ANNOUNCEMENT: We’ve just closed another round of funding. But there’s a twist… we’re letting you be part of it. Click here to learn more.
ANNOUNCEMENT: We’ve just closed a round of funding and we’re letting you be part of it. Click here to learn more.
EMAILED ON January 11, 2017 BY THE HUSTLE

Did somebody say pizza?

Zume Pizza is a one-year-old pizza chain startup that wants to make the world’s most profitable pizza through robotics.

That means automating the entire pizza-making process, outfitting delivery trucks with ovens programmed to finish baking the pie right before it reaches its destination, and — you guessed it — hiring very few humans.

Sound like the dystopian future every tech blog in the world has you envisioning? Well, it’s not. Check out the benefits:

  • Zume uses the money it saves by employing fewer people to give the people it does employ better pay (delivery drivers make $18/hour, compared to $8/hour plus tips for places like Domino’s).
  • All workers receive fully subsidized health, vision, and dental coverage
  • Thanks to spending just 14% of sales earnings on payroll (Domino’s spends 30%), Zume can source ingredients from nearby organic farms, even as it scales… which means more local farms will open and more people will be hired.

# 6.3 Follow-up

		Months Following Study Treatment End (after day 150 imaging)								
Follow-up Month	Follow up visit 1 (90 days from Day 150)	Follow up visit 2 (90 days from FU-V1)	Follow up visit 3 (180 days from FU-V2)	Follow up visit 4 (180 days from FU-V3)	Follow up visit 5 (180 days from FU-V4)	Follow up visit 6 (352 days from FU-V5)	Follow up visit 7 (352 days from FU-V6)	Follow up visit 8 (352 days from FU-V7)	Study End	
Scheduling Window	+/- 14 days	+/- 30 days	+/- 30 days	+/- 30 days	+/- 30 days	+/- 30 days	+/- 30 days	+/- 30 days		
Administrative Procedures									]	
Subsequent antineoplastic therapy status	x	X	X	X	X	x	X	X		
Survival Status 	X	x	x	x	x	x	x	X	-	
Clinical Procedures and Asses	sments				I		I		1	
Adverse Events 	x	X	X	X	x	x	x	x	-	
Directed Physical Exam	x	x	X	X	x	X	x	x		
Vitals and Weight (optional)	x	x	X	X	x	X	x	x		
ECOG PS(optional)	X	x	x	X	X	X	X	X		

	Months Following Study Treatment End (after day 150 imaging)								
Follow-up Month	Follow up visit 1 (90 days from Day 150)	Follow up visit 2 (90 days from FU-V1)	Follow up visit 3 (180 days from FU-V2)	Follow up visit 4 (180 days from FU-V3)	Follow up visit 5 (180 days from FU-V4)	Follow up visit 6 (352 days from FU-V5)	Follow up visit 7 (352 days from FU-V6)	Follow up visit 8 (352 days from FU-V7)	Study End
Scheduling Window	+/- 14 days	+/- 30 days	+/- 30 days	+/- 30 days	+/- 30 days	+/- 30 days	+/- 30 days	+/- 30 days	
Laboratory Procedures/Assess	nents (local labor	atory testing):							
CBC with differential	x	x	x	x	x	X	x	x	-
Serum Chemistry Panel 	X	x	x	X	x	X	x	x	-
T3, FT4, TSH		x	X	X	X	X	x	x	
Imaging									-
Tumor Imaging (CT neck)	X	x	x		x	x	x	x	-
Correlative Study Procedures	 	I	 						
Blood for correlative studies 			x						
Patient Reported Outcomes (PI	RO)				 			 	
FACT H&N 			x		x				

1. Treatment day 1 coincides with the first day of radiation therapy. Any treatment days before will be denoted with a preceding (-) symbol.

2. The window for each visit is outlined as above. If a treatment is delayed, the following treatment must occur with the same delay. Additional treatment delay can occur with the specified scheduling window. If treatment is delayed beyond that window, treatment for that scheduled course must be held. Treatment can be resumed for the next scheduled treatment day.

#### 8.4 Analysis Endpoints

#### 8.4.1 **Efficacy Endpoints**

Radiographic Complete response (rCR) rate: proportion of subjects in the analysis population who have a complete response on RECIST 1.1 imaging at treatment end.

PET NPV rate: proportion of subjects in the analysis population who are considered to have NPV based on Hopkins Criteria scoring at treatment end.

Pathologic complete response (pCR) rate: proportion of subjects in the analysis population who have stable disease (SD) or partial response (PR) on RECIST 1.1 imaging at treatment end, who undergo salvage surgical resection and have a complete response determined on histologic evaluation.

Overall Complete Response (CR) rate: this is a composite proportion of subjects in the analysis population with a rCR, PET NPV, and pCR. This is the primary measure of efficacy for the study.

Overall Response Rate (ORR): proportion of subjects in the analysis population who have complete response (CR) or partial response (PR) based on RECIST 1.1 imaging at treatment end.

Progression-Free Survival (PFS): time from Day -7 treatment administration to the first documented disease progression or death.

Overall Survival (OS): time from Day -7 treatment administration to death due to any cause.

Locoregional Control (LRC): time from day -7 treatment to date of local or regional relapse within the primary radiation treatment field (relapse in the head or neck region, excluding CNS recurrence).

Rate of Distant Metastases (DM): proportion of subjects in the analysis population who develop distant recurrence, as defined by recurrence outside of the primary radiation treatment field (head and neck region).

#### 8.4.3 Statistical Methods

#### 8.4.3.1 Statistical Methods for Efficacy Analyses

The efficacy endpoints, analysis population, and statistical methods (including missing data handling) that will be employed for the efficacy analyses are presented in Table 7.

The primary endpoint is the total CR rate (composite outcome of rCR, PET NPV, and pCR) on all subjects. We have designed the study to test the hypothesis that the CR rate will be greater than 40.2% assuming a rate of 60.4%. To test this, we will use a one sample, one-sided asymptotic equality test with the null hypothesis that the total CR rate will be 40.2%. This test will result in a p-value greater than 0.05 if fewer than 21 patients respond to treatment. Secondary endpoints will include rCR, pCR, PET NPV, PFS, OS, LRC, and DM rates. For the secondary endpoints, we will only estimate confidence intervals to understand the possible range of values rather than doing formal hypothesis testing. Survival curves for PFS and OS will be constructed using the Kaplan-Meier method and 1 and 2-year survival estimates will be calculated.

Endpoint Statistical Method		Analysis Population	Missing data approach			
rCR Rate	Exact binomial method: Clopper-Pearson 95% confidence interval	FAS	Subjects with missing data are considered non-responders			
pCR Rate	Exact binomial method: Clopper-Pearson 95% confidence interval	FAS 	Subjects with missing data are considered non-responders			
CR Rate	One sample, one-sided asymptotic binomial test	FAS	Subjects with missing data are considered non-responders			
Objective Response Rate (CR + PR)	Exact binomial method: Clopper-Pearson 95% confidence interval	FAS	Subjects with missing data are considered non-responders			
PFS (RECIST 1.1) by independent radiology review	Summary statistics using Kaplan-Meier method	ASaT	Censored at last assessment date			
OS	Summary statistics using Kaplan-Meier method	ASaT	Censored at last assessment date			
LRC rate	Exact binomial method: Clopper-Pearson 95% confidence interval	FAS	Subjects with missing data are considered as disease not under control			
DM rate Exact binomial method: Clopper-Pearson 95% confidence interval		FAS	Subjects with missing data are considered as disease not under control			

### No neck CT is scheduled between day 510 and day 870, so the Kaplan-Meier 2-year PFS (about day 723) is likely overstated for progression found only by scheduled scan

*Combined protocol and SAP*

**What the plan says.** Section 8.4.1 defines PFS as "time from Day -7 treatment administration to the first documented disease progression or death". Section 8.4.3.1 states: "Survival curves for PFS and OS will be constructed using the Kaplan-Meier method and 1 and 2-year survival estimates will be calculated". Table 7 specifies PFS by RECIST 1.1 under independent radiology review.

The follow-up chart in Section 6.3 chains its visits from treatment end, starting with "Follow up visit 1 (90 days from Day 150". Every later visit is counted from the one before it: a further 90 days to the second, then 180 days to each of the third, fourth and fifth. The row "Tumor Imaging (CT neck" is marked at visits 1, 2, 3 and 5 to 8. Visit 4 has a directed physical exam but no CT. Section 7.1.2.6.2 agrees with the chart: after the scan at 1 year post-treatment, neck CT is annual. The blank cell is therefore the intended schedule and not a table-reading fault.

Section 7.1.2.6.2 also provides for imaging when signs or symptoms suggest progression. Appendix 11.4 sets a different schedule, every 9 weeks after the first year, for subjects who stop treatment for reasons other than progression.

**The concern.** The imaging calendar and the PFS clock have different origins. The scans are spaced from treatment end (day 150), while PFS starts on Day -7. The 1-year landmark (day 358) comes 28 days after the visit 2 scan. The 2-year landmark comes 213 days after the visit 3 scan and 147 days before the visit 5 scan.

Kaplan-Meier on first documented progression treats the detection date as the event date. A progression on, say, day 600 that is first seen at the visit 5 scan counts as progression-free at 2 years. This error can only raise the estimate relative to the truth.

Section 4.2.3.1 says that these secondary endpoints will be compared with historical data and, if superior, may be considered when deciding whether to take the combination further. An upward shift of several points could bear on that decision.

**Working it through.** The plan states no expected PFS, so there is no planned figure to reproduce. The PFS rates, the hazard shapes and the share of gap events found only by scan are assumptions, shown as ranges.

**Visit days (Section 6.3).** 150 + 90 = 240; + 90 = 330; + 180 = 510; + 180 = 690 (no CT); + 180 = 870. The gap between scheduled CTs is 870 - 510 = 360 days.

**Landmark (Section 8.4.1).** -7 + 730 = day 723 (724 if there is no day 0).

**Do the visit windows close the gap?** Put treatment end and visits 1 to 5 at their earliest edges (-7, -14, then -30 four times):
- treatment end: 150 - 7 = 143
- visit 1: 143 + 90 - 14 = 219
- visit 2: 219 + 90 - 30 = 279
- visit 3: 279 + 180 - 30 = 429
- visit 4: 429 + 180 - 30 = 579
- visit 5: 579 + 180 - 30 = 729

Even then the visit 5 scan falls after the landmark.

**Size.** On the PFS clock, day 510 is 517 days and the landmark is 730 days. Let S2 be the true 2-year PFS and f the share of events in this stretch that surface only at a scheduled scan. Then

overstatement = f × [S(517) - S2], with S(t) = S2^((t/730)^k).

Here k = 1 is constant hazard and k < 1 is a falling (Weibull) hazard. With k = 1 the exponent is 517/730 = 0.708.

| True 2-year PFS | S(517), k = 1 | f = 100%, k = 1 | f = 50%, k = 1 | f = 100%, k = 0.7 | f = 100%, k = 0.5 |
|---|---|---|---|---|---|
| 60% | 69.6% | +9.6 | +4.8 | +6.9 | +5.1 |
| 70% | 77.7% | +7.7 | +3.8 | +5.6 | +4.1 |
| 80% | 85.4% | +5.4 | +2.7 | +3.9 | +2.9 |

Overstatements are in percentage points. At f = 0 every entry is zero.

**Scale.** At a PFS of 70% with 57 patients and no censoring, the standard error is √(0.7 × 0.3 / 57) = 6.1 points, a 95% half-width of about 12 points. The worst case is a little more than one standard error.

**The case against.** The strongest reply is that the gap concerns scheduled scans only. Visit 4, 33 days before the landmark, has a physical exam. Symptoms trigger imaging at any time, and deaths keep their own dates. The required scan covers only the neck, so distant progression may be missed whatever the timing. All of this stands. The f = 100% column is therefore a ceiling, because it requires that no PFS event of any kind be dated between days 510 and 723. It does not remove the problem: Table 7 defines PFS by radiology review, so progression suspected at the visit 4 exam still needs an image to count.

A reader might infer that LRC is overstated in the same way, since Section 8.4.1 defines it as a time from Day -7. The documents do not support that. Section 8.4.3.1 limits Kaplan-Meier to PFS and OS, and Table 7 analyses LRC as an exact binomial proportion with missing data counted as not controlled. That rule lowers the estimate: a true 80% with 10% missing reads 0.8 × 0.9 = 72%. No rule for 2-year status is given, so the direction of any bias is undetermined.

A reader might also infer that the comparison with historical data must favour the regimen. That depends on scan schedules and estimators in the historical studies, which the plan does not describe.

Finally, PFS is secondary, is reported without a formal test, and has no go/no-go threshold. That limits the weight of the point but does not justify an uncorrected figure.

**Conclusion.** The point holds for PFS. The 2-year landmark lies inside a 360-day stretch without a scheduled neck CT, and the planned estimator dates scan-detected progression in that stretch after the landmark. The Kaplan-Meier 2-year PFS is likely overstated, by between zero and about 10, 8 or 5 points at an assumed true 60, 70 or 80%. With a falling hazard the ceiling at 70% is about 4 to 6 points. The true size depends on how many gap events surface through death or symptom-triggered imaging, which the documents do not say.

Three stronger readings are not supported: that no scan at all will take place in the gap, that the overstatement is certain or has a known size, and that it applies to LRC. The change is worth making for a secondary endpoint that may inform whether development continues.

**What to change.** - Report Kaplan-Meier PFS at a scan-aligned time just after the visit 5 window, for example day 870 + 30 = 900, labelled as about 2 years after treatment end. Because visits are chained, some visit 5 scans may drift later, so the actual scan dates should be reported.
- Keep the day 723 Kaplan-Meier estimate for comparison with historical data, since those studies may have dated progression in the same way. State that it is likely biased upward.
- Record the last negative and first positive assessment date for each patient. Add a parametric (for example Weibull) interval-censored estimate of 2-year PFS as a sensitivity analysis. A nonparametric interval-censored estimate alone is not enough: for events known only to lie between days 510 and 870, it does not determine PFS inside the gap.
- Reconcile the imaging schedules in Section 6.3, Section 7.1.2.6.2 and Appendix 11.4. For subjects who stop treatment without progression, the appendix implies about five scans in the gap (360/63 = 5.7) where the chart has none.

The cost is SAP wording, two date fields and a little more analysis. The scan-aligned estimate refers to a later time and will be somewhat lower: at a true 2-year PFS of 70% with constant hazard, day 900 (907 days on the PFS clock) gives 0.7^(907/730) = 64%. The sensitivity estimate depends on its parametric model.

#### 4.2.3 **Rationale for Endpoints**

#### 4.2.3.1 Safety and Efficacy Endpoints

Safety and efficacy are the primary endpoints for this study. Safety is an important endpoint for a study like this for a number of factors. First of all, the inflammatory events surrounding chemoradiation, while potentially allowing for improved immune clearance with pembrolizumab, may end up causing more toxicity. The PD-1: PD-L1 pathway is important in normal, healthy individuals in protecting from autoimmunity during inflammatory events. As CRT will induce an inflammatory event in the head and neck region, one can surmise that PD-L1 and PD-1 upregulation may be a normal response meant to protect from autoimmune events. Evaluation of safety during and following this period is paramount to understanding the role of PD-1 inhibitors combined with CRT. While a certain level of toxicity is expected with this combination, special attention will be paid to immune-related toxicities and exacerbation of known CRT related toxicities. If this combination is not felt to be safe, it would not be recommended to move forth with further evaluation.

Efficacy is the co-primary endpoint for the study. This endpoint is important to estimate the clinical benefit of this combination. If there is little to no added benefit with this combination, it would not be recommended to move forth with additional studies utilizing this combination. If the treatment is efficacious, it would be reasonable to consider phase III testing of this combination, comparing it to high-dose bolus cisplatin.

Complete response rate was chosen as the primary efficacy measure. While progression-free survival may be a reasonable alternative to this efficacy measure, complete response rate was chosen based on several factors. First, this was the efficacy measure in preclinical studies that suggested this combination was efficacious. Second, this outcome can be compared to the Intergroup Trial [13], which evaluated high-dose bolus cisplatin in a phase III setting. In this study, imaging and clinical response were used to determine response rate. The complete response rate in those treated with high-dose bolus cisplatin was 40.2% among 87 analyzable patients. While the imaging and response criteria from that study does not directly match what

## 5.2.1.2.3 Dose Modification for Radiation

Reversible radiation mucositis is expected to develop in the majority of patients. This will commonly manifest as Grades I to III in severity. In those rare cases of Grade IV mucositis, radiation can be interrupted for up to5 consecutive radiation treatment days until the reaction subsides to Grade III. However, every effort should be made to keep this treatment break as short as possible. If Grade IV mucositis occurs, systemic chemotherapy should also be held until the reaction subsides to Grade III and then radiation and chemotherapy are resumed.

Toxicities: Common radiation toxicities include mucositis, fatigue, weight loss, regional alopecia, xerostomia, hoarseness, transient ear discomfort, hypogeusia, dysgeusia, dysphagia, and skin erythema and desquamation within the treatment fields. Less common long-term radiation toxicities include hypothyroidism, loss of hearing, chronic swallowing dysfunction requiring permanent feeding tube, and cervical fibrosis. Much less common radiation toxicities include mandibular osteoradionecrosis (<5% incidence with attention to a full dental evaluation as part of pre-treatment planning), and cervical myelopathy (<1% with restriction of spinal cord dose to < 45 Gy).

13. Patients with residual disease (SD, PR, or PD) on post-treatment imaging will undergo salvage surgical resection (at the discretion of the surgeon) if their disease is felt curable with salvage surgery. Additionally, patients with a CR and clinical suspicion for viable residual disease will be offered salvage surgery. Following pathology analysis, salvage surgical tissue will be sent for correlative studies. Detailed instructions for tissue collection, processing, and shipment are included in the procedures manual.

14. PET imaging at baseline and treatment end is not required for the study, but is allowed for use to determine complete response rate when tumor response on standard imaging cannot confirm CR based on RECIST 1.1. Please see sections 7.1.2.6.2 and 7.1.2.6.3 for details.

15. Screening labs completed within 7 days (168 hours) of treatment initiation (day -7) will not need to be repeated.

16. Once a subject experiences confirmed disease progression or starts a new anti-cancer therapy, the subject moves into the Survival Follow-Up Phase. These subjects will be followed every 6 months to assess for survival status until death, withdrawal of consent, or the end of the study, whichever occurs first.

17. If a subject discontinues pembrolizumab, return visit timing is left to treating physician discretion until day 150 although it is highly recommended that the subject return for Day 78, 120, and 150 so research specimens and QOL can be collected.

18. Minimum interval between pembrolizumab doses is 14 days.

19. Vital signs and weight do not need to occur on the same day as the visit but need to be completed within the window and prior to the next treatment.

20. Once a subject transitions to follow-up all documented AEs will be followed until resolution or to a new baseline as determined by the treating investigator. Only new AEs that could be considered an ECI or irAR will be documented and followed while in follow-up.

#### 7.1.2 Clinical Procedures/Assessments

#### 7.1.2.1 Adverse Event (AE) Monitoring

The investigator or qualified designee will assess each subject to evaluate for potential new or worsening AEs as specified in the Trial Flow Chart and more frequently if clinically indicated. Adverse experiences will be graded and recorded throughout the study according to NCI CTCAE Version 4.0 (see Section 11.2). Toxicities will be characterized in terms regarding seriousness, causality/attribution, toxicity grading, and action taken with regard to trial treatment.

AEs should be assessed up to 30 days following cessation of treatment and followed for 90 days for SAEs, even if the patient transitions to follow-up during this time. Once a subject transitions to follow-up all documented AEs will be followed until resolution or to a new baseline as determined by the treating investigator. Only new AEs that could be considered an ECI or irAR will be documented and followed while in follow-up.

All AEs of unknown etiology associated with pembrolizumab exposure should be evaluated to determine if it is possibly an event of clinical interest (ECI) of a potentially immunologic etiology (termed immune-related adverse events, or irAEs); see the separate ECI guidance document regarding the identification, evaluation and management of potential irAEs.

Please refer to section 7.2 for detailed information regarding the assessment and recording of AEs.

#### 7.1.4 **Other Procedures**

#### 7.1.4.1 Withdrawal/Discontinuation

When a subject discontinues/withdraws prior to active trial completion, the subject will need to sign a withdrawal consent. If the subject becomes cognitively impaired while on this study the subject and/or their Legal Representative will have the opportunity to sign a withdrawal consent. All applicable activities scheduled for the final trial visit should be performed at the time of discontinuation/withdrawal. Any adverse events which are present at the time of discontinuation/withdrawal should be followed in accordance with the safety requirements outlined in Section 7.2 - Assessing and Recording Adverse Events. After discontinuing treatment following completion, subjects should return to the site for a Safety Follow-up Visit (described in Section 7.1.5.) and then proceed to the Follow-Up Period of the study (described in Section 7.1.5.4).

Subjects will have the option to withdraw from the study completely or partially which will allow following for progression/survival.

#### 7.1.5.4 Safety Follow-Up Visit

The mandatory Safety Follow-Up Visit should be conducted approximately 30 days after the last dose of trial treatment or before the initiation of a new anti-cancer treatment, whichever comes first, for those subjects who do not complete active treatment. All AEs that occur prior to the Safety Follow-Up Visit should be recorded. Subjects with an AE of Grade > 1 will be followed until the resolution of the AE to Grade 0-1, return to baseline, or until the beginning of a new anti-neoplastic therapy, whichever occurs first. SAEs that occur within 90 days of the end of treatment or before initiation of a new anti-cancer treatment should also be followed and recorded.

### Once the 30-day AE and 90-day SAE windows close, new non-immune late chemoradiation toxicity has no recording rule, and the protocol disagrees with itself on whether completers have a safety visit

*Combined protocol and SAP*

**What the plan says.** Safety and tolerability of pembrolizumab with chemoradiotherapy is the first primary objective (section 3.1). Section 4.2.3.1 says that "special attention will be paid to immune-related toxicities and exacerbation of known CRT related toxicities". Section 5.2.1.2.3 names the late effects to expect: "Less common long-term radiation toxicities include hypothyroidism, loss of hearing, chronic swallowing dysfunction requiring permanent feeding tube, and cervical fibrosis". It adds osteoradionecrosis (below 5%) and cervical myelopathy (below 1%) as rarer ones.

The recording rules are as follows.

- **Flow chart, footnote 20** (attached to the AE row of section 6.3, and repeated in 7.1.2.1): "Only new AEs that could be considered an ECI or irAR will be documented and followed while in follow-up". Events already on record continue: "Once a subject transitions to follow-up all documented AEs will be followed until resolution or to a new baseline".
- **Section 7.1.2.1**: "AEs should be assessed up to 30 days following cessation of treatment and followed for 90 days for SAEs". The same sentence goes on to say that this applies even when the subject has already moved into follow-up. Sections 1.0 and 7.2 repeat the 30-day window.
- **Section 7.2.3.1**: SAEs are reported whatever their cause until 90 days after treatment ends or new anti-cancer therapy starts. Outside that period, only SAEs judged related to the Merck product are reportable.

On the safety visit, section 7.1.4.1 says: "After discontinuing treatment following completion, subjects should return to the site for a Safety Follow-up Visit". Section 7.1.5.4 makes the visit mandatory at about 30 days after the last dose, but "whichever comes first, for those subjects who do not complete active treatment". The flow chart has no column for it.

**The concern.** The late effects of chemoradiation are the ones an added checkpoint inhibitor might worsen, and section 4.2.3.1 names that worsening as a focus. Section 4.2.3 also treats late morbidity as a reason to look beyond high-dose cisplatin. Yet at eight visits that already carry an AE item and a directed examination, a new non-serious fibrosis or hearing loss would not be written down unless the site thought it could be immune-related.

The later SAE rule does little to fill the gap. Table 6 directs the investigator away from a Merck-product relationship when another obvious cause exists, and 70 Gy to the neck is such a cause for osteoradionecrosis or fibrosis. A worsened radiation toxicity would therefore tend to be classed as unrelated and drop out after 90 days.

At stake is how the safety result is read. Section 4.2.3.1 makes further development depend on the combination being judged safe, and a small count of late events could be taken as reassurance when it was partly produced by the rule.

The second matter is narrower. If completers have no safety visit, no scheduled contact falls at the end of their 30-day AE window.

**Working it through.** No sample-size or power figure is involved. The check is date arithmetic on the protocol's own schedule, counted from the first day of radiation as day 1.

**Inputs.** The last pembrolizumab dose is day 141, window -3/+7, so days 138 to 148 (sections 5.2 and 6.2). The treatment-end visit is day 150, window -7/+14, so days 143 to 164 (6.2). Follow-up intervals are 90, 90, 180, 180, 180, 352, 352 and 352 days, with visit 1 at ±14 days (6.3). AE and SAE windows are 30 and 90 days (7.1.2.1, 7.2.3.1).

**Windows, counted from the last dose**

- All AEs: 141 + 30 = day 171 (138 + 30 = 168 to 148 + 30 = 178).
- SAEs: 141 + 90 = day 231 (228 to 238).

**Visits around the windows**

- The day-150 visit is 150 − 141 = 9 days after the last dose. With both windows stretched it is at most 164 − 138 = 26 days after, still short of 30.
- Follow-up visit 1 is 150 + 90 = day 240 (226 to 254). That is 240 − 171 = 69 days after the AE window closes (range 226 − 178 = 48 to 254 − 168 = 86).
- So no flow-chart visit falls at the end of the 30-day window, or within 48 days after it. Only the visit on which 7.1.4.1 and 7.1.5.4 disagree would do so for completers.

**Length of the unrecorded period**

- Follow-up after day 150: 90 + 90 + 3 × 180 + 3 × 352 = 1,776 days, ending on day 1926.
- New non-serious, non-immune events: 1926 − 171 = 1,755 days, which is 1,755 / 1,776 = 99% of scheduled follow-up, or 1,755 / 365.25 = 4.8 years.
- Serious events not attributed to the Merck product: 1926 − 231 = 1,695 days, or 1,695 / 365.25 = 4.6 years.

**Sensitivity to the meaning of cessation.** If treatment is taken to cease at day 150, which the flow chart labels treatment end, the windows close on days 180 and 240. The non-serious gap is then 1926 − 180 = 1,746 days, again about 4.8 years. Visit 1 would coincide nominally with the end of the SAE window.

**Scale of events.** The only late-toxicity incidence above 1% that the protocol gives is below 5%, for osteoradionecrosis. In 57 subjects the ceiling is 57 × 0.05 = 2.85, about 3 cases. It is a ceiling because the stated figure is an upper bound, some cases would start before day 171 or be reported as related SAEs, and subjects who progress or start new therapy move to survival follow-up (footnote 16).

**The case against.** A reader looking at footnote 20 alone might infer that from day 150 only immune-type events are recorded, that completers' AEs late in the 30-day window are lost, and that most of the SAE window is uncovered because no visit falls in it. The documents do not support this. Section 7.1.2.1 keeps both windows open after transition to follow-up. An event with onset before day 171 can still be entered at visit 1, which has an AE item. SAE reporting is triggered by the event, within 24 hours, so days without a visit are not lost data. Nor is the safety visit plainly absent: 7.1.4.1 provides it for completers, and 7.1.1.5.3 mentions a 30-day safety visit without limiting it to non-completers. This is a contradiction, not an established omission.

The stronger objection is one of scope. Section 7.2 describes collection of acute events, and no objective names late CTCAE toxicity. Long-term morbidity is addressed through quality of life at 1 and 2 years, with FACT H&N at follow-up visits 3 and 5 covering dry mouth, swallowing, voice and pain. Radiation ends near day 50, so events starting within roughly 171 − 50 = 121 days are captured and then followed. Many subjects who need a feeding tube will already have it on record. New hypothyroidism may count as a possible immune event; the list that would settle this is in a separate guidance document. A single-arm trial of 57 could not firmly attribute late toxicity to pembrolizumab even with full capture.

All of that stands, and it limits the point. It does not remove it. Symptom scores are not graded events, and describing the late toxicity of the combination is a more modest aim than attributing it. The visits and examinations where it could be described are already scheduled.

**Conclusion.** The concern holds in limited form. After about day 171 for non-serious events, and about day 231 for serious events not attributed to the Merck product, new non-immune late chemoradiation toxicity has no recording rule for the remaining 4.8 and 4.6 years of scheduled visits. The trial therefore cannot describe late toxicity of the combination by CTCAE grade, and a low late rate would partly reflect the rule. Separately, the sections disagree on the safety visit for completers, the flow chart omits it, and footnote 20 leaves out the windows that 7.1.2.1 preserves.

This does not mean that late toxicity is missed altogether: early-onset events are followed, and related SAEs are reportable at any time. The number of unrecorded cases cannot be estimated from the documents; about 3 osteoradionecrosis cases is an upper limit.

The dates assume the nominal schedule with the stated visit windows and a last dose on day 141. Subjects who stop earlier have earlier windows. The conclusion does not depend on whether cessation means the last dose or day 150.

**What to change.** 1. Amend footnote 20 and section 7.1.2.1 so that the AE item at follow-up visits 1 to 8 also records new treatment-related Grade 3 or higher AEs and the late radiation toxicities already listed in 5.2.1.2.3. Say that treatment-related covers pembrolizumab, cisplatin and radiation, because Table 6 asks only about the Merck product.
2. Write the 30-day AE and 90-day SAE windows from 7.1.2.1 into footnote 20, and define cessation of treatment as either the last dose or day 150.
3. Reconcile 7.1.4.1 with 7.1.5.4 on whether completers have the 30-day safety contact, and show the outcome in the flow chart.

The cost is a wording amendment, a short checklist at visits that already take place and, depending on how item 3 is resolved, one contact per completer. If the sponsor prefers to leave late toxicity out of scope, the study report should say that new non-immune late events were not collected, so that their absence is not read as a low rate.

So, maybe robots stealing our jobs isn’t so bad after all?

A lot of people think automation is going to destroy all of our jobs, lead to rampant unemployment, and turn us into those depressing, sad excuses for human beings in WALL-E.

To be honest, it’s hard to argue with them when we’re constantly hearing about driverless cars, robot factories, and advancements in AI.

But, in reality, the relationship between automation and jobs is a complicated one, and not necessarily as negative as we think. In fact, some believe that automation will create more jobs than it kills.

And history suggests they might be right…

In the early 19th century, intellectuals like Karl Marx predicted that the automated power loom would bring widespread unemployment. The opposite happened. How?

The power loom allowed weavers to produce more cloth… which brought the price of cloth down… which caused demand to skyrocket… which meant textile shops needed to hire more weavers to meet it.

A similar thing happened when bar code scanners came out in the 1980s.

Dramatic prediction: No more cashiers ever! Actual result: Humans were still needed, and the number of cashiers grew by an average of 2% every year from 1980 to 2013.

So basically, what we’re trying to say is this:

Let’s stop worrying so much about our robot-filled future and the job mess it might cause. Because chances are, it’ll work out just fine.

Heck, thanks to companies like Zume Pizza, we’re already seeing how robots can positively impact employees and potentially create new jobs around them.

See what we mean? It’s not all bad.

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